An ocean management plan, released by the Massachusetts Executive Office of Energy and Environmental Affairs (EEA), provides new protections for critical environmental resources in nearly two-thirds of the commonwealth's coastal waters and sets standards for the development of community-scale and commercial-scale offshore wind energy as well as other infrastructure.
The final ocean plan raises standards for the protection of the most sensitive marine species and habitats, allows for more community-scale wind energy development, creates a formal role for regional planning authorities in wind energy planning, and outlines a five-year, $2.5 million dollar research plan to be pursued in partnership with, and funded by, the Massachusetts Ocean Partnership, a private nonprofit group.
Like the draft plan, the final ocean plan creates three management categories for the planning area defined by the Oceans Act. The prohibited area, located in the region of state waters east of lower Cape Cod coincident with the Cape Cod Ocean Sanctuary and abutting the Cape Cod National Seashore, is designated by law where most uses, activities and facilities are expressly prohibited.
In the multi-use area, which constitutes nearly two-thirds of the planning area, strong new protections are established for critical species like rare marine mammals and avifauna and for critical habitat such as eelgrass beds and submerged rocky areas.
Finally, in two areas constituting 2% of the planning area, the plan identifies zones suitable for commercial-scale wind energy development. Adjacent to these areas, EEA has identified potentially suitable locations in federal waters for commercial-scale wind energy development.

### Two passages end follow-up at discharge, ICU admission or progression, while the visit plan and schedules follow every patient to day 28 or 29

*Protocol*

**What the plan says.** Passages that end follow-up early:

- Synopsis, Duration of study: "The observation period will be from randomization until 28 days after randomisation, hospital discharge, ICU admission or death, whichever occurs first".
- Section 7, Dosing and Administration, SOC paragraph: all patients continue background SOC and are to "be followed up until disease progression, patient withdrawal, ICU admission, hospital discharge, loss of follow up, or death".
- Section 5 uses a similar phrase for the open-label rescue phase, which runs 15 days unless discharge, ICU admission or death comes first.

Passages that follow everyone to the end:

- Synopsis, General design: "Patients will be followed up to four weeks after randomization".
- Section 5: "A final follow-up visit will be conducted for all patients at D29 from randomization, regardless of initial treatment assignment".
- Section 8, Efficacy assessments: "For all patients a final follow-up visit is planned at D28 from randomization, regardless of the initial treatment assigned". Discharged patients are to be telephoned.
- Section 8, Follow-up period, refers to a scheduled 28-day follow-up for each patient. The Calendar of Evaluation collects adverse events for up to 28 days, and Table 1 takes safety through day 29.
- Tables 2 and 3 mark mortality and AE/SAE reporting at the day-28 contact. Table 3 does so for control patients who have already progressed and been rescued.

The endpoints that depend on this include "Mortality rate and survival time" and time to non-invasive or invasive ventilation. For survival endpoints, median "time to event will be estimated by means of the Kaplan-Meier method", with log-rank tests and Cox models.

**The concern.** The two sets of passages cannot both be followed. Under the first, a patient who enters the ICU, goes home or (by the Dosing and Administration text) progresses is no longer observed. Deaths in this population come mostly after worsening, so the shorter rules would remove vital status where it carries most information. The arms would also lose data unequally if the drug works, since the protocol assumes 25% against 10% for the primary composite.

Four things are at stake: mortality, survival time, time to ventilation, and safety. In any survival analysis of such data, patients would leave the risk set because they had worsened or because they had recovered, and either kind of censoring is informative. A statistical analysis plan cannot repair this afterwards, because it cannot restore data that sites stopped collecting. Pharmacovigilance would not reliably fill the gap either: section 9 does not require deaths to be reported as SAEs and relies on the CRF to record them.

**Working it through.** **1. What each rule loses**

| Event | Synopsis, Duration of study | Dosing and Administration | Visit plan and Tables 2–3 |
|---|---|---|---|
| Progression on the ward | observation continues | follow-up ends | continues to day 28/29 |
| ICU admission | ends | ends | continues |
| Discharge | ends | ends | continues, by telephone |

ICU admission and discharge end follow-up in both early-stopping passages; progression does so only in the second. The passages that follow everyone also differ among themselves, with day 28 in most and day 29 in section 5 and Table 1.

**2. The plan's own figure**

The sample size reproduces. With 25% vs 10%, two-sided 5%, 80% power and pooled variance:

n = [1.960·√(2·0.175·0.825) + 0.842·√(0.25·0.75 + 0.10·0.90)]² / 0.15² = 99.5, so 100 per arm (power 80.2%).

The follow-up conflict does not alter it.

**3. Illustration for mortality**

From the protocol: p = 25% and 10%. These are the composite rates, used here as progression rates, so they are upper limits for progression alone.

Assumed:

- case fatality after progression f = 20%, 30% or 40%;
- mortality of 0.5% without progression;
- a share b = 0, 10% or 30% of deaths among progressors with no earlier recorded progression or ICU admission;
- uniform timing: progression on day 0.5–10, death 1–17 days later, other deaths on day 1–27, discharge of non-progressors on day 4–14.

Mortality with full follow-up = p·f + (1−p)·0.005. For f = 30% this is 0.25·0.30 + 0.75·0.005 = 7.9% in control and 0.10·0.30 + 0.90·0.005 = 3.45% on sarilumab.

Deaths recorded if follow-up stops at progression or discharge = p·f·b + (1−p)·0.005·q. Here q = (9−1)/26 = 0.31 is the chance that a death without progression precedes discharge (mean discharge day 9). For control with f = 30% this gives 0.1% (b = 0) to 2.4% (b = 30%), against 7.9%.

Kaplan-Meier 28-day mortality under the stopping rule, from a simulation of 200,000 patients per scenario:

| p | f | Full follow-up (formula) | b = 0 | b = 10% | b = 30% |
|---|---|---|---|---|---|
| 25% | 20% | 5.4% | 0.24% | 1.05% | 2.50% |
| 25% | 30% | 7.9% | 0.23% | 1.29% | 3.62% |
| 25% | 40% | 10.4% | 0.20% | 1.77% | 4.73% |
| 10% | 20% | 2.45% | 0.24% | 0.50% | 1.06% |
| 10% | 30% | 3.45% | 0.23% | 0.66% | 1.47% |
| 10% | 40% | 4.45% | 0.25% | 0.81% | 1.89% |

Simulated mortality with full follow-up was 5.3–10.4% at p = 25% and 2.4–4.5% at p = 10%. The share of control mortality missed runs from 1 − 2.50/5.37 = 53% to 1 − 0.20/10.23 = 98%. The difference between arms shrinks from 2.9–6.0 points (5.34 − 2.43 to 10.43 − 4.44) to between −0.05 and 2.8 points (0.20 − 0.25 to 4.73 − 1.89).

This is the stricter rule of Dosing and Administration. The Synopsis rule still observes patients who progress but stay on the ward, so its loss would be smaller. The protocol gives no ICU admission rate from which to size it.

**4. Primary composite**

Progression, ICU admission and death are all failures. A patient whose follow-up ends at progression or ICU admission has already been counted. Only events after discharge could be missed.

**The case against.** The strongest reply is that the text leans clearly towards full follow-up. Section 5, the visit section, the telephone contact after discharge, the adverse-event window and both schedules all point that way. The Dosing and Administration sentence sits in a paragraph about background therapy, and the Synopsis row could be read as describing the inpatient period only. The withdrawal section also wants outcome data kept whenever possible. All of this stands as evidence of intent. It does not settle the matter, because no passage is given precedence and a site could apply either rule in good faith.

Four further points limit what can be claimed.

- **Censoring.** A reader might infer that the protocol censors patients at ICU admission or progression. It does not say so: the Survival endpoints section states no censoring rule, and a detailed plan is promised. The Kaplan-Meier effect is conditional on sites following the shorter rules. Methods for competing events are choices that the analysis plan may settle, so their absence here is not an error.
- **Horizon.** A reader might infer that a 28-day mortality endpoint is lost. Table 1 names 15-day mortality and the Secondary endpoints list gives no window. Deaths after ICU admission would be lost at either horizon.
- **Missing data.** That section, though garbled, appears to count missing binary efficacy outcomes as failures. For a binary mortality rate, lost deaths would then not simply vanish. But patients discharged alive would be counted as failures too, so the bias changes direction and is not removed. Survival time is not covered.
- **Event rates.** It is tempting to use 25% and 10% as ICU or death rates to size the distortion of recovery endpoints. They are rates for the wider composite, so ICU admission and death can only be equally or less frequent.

At the commonwealth's request, the U.S. Minerals Management Service has convened a federal-state task force to assist in the planning and regulatory review associated with leasing areas of federal waters for large-scale wind energy development.
For community-scale renewable energy projects, the plan allocates a set number of wind turbines to each of the state's seven regional planning authorities on a sliding scale based on the region's length of shoreline and area of coastal waters, and also requires that the host community endorse the project and that economic benefits from the project – in terms of energy, royalties and/or other municipal improvements – are directed back to the host community.
Beginning this month, state agencies will implement the plan by undertaking a public rule-making to bring existing environmental regulations into compliance with the increased protection required by the final plan.